depend on stellar mass and evolution?
What exactly happens in the final 10^5 yrs on the AGB?
- Consistent computations of intermediate mass, tip-AGB evolution
in the presence of heavy mass-losses, derived from state-of-the-art
hydrodynamic models of dust-driven ("super-") winds.
What are the galactic gas and dust (re-)injection rates
of the stellar
component for a given chemistry, IMF and SFR-history? - A
quantitative contribution to galaxy evolution by using synthetic
HRD's and detailed mass-loss models.
Galactic archeology: what can we learn from counting (old) stars?
Galactic astrophysics will make a quantum leap once the far-reaching
astrometric and photometric data of the DIVA and GAIA missions become
available. I prepare for a robust, quantitative interpretation by means
of comparing synthetic stellar samples with the observed records
(i.e., counts of stars and giants in complete, volume-limited
samples, discriminating for age and z-value), presently still
coming from the Hipparcos Catalogue. This approach yields the
IMF (initial mass function) and SFR (star formation rate) history
of the galactic disk stellar component, as well as structure,
dynamics and evolution of the galactic disk.
Fig.: Total mass lost by a giant star on the RGB (front), on the AGB
(middle), and during its final 30,000 years (superwind, back),
as a function of the initial stellar mass.
In the past 20 years, I have gained hands-on experience in all standard
ground-based observing techniques and their data processing, as well as
with space-born missions, including (repeatedly):
High resolution spectroscopy with CoudeŽ spectrograph and
CCD-camera at ESO (CAT), Calar Alto (2.2 m) and Lick (CAT, echelle).
Space-born observations, as a frequent PI, with IUE
(low and high resolution UV
spectra) and ROSAT (deep PSPC X-ray exposures).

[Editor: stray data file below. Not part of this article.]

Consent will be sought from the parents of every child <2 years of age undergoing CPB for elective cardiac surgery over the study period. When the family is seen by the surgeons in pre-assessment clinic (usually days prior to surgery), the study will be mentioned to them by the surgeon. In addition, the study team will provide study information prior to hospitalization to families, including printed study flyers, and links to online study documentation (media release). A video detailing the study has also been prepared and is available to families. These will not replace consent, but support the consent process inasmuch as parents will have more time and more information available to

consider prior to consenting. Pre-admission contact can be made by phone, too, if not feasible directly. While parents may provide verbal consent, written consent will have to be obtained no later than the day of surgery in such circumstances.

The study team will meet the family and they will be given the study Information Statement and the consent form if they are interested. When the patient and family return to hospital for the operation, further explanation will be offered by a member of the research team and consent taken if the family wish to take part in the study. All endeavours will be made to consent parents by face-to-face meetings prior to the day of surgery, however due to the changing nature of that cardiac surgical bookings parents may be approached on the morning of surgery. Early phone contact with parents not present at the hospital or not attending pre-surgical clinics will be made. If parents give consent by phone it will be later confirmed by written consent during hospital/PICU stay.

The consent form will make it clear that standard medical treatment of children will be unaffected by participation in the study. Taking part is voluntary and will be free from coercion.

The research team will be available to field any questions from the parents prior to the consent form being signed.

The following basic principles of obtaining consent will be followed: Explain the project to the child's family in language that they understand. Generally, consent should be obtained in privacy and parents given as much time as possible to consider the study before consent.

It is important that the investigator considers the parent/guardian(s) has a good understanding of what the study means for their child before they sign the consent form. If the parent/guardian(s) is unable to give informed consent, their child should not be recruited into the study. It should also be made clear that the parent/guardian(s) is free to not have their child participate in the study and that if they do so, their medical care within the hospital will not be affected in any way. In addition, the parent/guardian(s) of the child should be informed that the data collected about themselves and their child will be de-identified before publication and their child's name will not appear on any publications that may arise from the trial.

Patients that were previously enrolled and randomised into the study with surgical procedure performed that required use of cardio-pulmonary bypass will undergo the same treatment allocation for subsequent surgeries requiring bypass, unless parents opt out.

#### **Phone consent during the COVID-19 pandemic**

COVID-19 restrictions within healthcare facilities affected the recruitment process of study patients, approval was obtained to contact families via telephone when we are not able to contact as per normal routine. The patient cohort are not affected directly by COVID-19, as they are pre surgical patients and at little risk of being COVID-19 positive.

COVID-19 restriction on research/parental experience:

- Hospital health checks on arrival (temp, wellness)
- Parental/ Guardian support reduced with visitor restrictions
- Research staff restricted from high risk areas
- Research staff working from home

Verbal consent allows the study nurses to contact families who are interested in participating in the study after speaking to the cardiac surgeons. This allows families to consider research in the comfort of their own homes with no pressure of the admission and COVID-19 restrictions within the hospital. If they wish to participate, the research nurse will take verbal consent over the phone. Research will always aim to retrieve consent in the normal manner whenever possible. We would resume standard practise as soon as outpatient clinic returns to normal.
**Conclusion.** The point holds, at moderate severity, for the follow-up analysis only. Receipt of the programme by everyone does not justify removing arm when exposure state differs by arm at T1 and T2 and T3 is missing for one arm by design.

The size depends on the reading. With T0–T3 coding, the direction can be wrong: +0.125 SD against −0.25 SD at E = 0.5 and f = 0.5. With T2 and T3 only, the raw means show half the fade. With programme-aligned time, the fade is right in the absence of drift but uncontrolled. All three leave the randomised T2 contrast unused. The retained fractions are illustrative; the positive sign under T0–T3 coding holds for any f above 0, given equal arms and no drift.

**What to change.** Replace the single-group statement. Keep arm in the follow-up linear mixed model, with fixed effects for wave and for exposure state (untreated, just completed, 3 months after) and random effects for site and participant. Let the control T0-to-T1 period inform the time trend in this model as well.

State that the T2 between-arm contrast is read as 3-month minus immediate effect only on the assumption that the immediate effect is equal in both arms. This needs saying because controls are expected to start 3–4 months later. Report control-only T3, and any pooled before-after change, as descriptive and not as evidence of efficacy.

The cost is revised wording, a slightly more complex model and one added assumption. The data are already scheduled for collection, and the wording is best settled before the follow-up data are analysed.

Direct CCD imaging, including deep UBV photometry, at the
ESO 1.5 m and other telescopes.
Conventional UBV photometry at the Calar Alto 1.2 m,
the Lick 0.6 m, and many other telescopes.
Conventional wide-field Schmidt photography (on hypersensitised plates)
for survey purposes, with and without objective prism at the Calar Alto
I also take part, as a Co.I., in projects based on HST (GHRS) and SOHO (SUMER)
observations. In the more recent years I have temporarily reduced my
observing activities to invest more time into valuable
theoretical "tools" - i.e., stellar evolution and mass-loss models -
which now supply a strong background and motivation for my future observing
Other experience - i.e., lecturing, science-management,
From 1986 to 1992, as an assistant professor at the University
of Hamburg, I gave a variety of astrophysical lectures. I continued
lecturing at the Technical Universities of Braunschweig and, presently, Berlin.
I received the German university-lecturing qualification 'Habilitation'
in 1993 at the University of Hamburg. Altogether, I have a university-lecturing
experience of more than 10 years.
From 1986 to 1992, I was also heavily involved in science management
for the spectroscopy group at Hamburg Observatory, including
of team work, soft-money dependent projects, observing campaigns and
the supervision of various PhD projects. Presently,
I supervise graduate students and PhD work at the
Technical University of Berlin.
In 1993/94, as a senior research associate at the optical department of
the 'Physikalisch-Technische Bundesanstalt' in Braunschweig (Germany),
I worked for an EEC project on microscopic measurements with
nm-accuracy and studied the diffraction effects at edges of a pronounced
profile. Beside some work with near-field diffraction models,
I particularly gained valuable experience in contemporary optical and
My time at the University of Sussex (Jan. 2000 to Sept. 2005) and my
two years (1994 to 1996) at the Institute of Astronomy (Cambridge, UK),
plus many research visits to Cambridge (including 6 months in 1992 as a
visiting scolar of St. John's College) were not only very valuable
for me scientifically - I also treasure my time in the UK
as an important social and cultural life experience. Now, I'm working
at the University of Guanajuato, Departamento de Astronomia and again enjoy
a different but very friendly culture!